Rush balances an academic level of research with an accessible writing style. He organizes the material creatively, and not always in a strictly linear fashion. Instead, the chapters are arranged by themes in spiritual body mods, exploring each one in depth and with care.

Overall, this is an excellent read. Some of it may be preaching to the choir when it comes to the already inked and pierced and so forth, but it’s also a valuable text when demonstrating that there’s more to body mods than rebellion–that in fact these fill in the gaps for the meaningful rites of passage that are lacking in American cultures, among others. Rather than being a recent counterculture phenomenon, Rush shows us that body modifications and spirituality have gone hand in hand in very consistent ways for millenia.

Five inked pawprints out of five.

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The Long Descent – John Michael Greer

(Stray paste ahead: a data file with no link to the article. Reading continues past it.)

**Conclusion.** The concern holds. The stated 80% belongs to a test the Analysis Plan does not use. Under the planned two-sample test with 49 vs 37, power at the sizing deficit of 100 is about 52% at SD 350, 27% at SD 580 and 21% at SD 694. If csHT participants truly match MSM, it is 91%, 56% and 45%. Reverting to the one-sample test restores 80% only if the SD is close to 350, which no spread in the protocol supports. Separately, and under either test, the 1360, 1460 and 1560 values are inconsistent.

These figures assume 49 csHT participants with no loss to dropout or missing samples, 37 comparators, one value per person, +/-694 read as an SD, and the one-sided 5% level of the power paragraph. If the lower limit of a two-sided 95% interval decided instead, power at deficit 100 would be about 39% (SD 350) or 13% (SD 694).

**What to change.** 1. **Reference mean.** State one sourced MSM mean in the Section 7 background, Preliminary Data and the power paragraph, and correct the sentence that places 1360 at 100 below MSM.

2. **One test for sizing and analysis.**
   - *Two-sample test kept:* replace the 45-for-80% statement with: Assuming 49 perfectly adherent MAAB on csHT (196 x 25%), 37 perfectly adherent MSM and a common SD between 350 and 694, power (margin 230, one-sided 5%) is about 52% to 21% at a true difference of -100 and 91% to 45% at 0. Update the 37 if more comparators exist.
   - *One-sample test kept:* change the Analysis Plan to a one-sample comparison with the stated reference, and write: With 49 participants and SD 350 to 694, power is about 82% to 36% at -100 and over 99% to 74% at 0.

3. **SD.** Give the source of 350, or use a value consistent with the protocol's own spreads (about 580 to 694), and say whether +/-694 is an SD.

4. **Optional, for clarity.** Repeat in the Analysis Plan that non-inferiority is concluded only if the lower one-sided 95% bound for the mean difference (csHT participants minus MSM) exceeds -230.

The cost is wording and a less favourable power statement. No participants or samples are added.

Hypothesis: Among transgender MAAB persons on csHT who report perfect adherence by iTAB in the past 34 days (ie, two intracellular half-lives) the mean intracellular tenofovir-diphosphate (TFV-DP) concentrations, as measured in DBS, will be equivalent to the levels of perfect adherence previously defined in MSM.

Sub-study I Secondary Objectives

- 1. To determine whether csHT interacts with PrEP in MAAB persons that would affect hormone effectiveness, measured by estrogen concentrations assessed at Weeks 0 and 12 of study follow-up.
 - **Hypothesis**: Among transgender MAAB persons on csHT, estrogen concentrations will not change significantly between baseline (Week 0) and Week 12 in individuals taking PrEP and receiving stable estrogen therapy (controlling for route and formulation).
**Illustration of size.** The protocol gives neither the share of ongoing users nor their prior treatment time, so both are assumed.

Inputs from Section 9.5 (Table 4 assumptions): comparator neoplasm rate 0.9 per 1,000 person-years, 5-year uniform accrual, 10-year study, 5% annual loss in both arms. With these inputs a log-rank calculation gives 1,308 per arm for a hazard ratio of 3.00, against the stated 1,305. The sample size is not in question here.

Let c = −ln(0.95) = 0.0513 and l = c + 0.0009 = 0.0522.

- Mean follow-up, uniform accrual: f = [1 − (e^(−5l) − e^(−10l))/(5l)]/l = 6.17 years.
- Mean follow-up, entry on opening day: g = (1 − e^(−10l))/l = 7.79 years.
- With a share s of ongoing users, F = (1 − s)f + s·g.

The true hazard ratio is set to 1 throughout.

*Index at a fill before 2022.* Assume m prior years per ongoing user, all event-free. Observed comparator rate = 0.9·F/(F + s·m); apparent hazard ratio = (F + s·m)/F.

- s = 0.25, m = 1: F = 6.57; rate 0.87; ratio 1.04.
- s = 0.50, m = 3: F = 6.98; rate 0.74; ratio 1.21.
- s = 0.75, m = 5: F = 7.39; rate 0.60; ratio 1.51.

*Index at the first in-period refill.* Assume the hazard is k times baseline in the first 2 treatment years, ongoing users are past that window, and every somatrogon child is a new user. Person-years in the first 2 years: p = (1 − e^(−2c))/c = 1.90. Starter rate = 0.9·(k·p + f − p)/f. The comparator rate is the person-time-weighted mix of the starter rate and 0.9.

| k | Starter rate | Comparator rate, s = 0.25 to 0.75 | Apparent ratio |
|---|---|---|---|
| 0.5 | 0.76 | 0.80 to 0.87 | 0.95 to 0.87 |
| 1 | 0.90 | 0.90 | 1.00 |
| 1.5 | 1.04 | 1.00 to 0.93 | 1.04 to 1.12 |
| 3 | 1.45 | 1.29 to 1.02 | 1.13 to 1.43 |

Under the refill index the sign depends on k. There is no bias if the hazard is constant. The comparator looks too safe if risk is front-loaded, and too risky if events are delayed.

The Long Descent: A User’s Guide to the End of the Industrial Age
John Michael Greer
New Society Publishers, 2008
258 pages

This isn’t a strictly pagan book; however, the author is well-known in the pagan and occult communities. Additionally, the material in this book will be of interest to many pagans (and non-pagans as well!). Instead of speaking primarily from a place as a spiritual leader, in this book, Greer emphasizes his experiences as “a certified Master Conserver, organic gardener and scholar of ecological history” (as per his bio).